Hastings' Dictionary of the New Testament
WICKED.—Wickedness (πονηρία) is sin contemplated, not in the light of judicial guilt, or even of moral badness, but of the active mischief which it works.
Four Greek words in NT are translated ‘wicked’ in Authorized and Revised Versions .
(1) ἄθεσμος (only in 2 Peter 2:7; 2 Peter 3:17). This describes the man who will not walk according to the lines laid down (τίθεσθαι) for him by others; the man who gratifies his own desires and whims, in defiance of public opinion, or even of Divine regulation.
(2) ἄνομος (Acts 2:23, and nine other times; ἀνομία, sixteen times). This word originally has to do by derivation with the sheep that will not stay in its own pasture (νομός), or the man who breaks through limits (νόμοι) assigned, and hence signifies a lawless man. The thought is similar to that in (1).
(3) κακος. Meaning originally ‘unpleasant’ (cf. Luke 16:5, Acts 28:5, Revelation 16:2), and then ‘failing to answer expectation or fulfil the apparent reason for existence,’ the word comes to mean ‘morally bad’ as opposed to ἀγαθός, morally good (Matthew 21:41; Matthew 24:48, Colossians 3:5 etc.).
(4) πονηρός. This is the usual NT word; and it occurs very frequently, being usually rendered ‘wicked’ or ‘evil.’ It is connected by derivation with toil (τόνος). J. J. Schmidt suggests that, like the word ‘villainy,’ it has drifted from meaning ‘labouring’ and hence ‘lower class’ to ‘degraded’ and thence ‘vicious.’ But it seems more probable that the root thought in πονηρός is ‘causing trouble,’ ‘mischievous,’ and thence ‘actively wicked’ in contrast to χρηστός ‘actively good.’ A vivid picture of the thought involved is found in Matthew 13:24-30; Matthew 13:36-43, where the tares are the fruit of the ‘wicked one,’ ὁ πονηρός. The bad man (κακός) may be content to sin alone, the wicked man (τονηρός) seeks to draw away others also.
1. The causes of wickedness.—(a) The wicked one (Matthew 13:19; Matthew 13:38, Ephesians 6:16, 1 John 2:13-14; 1 John 3:12, perh. Matthew 6:13, etc.). The first great source of evil is apparently the devil. He is the great mischief-maker who disarranges God’s orderly world (κόσμος, Matthew 4:8; Matthew 13:35, etc.), and is ever found in antagonism to Christ’s dominion (Matthew 13:37; Matthew 13:39, 1 John 5:18-20 Revised Version NT 1881, OT 1885 ). (b) Wicked spirits. Scripture reveals to us not only a general, but also an army of wicked spirits who are ever ready to do his work (see Matthew 12:45, Acts 19:12-13, etc.). (c) Fallen human nature. Suggestions from without are reinforced by willingness from within. Depraved human nature (cf. Matthew 7:11) is traitor to Christ (Matthew 15:19, Mark 7:22, Luke 11:39, Romans 1:29). This is the permanent condition of the world apart from Christ (1 John 5:19, Galatians 1:4).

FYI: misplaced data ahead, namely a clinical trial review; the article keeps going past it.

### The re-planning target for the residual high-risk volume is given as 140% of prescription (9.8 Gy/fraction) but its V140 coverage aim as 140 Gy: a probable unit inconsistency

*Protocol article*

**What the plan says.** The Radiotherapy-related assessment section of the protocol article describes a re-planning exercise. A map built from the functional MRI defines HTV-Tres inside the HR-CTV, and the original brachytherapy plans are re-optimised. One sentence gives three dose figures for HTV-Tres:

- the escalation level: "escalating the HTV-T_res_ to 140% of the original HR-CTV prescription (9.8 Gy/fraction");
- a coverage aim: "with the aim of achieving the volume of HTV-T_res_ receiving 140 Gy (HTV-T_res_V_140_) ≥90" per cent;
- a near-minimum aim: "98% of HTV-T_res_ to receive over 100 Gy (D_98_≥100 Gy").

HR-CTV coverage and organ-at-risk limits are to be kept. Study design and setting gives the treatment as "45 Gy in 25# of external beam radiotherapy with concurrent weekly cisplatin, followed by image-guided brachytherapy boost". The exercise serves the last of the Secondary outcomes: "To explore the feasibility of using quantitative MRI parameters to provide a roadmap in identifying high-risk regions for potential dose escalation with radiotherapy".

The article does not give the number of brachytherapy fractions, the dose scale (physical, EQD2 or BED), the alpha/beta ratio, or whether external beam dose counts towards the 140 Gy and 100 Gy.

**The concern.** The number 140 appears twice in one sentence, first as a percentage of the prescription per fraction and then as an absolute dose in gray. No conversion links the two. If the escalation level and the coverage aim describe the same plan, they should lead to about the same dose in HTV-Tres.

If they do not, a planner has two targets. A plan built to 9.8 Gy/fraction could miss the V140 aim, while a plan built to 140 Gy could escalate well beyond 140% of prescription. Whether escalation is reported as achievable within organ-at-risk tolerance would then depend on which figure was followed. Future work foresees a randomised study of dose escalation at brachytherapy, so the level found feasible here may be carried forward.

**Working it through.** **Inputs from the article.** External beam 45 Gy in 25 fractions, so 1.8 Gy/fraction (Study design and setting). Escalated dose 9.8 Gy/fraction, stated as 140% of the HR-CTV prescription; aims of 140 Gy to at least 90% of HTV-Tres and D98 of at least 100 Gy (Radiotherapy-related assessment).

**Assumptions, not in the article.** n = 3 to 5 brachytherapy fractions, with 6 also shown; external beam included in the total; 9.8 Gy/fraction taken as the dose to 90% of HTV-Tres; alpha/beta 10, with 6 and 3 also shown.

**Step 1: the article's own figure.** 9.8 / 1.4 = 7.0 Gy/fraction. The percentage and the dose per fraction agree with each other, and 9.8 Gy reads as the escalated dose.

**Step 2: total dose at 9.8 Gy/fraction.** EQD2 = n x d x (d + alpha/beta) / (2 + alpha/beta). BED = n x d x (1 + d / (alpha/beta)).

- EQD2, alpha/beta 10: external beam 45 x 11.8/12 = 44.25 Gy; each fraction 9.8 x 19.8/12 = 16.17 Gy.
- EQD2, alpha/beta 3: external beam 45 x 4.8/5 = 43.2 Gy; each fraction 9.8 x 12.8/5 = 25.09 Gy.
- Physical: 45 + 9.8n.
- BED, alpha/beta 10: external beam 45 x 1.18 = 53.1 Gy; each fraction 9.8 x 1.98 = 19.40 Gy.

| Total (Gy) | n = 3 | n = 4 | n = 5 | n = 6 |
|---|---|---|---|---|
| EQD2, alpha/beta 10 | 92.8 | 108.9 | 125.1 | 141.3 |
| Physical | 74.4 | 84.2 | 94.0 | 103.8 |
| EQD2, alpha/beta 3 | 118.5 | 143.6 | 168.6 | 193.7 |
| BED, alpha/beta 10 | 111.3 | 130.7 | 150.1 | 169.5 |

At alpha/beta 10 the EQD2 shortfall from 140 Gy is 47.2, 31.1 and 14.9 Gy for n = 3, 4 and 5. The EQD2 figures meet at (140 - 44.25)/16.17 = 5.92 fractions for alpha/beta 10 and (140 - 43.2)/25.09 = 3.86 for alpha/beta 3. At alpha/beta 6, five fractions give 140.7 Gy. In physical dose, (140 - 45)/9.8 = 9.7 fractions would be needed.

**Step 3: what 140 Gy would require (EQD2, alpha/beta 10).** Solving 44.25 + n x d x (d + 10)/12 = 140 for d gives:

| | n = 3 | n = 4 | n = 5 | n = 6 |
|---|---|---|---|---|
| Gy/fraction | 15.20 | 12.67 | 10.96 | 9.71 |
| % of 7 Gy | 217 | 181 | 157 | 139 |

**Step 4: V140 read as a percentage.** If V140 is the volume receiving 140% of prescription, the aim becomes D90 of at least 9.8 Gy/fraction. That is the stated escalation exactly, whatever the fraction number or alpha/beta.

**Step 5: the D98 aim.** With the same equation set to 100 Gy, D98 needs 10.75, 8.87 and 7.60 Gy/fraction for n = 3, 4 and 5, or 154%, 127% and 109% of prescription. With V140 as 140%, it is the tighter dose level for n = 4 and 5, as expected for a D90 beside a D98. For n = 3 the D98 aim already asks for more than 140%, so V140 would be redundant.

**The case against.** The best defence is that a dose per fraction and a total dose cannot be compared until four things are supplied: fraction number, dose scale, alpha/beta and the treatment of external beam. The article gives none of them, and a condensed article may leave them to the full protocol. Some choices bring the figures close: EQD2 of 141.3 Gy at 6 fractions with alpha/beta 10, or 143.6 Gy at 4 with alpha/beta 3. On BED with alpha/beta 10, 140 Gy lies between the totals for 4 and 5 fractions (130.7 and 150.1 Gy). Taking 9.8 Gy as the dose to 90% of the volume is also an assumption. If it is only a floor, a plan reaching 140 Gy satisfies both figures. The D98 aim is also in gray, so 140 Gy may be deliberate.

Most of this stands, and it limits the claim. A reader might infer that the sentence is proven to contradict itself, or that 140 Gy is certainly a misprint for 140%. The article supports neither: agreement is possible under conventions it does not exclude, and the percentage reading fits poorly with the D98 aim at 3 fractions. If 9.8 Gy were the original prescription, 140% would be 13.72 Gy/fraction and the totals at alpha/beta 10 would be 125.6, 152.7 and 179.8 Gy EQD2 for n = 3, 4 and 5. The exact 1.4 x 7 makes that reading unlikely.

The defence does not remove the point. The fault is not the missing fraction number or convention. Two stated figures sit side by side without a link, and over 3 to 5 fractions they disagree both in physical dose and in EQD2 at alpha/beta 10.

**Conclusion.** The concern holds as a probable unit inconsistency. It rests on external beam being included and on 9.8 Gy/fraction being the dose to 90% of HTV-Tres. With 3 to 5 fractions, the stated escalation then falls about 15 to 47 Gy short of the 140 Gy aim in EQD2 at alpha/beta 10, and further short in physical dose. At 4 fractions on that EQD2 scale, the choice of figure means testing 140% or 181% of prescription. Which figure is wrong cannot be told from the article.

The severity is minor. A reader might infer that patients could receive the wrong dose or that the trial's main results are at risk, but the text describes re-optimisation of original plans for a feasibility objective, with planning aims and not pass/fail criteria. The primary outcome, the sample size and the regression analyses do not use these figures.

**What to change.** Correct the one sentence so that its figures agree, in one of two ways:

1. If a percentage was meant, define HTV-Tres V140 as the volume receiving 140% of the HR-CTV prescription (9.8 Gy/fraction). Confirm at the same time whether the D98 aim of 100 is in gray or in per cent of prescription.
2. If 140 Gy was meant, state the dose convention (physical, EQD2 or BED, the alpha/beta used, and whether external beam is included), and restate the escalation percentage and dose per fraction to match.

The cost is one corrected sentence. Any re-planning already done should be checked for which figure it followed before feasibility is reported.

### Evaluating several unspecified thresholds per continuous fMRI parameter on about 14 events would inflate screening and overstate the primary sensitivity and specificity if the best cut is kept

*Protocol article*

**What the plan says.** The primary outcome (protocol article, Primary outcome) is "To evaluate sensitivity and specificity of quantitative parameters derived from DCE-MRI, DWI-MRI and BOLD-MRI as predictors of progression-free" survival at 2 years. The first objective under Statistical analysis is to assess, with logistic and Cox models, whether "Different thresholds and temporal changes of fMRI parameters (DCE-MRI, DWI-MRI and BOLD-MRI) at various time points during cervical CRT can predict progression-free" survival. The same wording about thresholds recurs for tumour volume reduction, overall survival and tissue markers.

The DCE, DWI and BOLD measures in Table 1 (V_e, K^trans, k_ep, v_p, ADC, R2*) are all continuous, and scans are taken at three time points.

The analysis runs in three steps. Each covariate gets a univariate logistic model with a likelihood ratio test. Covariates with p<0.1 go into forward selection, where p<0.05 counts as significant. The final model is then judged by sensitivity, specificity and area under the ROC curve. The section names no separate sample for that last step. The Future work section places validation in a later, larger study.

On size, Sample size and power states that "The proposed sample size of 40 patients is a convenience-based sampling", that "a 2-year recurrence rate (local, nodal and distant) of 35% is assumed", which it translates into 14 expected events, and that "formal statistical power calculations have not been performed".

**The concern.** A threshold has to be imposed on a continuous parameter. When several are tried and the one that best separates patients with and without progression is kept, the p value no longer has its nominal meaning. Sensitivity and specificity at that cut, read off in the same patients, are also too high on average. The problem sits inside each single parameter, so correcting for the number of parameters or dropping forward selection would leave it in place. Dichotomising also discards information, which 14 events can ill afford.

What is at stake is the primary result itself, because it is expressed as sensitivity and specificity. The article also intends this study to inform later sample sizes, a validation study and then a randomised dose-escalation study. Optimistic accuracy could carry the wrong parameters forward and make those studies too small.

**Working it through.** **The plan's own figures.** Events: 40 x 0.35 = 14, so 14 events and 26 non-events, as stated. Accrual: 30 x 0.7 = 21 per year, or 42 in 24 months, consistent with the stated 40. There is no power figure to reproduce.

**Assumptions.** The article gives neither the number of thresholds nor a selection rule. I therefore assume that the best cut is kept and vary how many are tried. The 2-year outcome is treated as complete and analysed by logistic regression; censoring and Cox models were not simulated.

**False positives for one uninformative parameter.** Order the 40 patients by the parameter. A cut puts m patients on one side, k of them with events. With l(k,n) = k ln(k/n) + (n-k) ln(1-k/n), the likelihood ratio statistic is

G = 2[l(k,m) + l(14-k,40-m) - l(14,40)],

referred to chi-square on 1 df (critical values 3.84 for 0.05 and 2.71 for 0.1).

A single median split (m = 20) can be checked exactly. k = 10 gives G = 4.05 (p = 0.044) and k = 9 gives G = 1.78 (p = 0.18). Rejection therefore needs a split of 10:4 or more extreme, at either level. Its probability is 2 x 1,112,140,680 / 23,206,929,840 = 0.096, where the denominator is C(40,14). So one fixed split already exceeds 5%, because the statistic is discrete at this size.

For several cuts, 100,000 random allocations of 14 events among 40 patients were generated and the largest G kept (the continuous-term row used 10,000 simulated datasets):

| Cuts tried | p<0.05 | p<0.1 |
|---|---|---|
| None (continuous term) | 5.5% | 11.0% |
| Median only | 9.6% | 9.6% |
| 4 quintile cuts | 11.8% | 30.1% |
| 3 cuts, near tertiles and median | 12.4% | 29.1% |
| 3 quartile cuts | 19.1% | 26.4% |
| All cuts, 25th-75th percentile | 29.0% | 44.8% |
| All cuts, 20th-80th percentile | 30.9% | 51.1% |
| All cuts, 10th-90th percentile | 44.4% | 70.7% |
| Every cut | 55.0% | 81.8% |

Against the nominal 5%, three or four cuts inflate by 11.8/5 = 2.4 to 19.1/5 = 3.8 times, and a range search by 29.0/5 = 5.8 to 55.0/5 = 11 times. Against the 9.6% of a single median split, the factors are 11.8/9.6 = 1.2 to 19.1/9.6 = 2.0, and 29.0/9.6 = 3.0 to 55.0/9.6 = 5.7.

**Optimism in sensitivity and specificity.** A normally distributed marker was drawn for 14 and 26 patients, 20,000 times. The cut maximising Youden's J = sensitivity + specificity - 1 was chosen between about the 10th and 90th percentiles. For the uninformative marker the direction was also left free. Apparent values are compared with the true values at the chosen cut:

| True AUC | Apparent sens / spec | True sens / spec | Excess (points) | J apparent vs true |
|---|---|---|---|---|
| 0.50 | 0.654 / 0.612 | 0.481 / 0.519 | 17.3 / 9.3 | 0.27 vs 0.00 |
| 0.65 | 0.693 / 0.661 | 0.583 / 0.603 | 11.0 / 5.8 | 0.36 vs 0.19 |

2. Manifestations of wickedness.—The tree of wickedness has many kinds of fruit, by which we detect its character (Matthew 7:17-18): e.g. violence (Matthew 5:39, Acts 17:5, 2 Thessalonians 3:2), hypocrisy (Matthew 22:18), an unforgiving spirit (Matthew 18:32), idleness (Matthew 25:26), unbelief (Hebrews 3:12), self-sufficiency (James 4:16), spite (3 John 1:10); everything, in fact, that is unlike Christ, flourishes in the devil’s Eden—the lost world.
3. The consequences of wickedness.—The ‘children of the wicked one,’ if unredeemed from his service, will share his doom (Matthew 13:49-50; Matthew 25:26; Matthew 25:30, Romans 1:29; Romans 1:32; cf. Ephesians 2:2-3).
4. The remedy for wickedness.—God’s attitude towards the wicked man is not one of implacable anger, but of winning kindness (Luke 6:35). Reconciled through the cross of Christ (Colossians 1:20-21), the wicked man may find complete pardon for the past. Nay more, he may be so renewed in nature as to have no taste for his former way of life (Romans 12:9, Acts 3:26, 1 Corinthians 5:8, 1 Thessalonians 5:22). And further, he may not only be completely ransomed from the slavery in which he was formerly held (Matthew 6:13, John 17:15, 2 Thessalonians 3:3, 1 John 5:18 Revised Version NT 1881, OT 1885 ), but may become actually victorious, through the imparted power of Christ, over the evil one, who is now bitterly antagonistic to his former subject (1 John 2:13-14, Ephesians 6:11-13).
Literature.—Trench, Synonyms; Grimm-Thayer and Cremer, Lexx. s.vv. κκκός, τονηρος.
H. C. Lees.
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Hastings, James. Entry for 'Wicked (2)'. Hastings' Dictionary of the New Testament. https://www.studylight.org/dictionaries/eng/hdn/w/wicked-2.html. 1906-1918.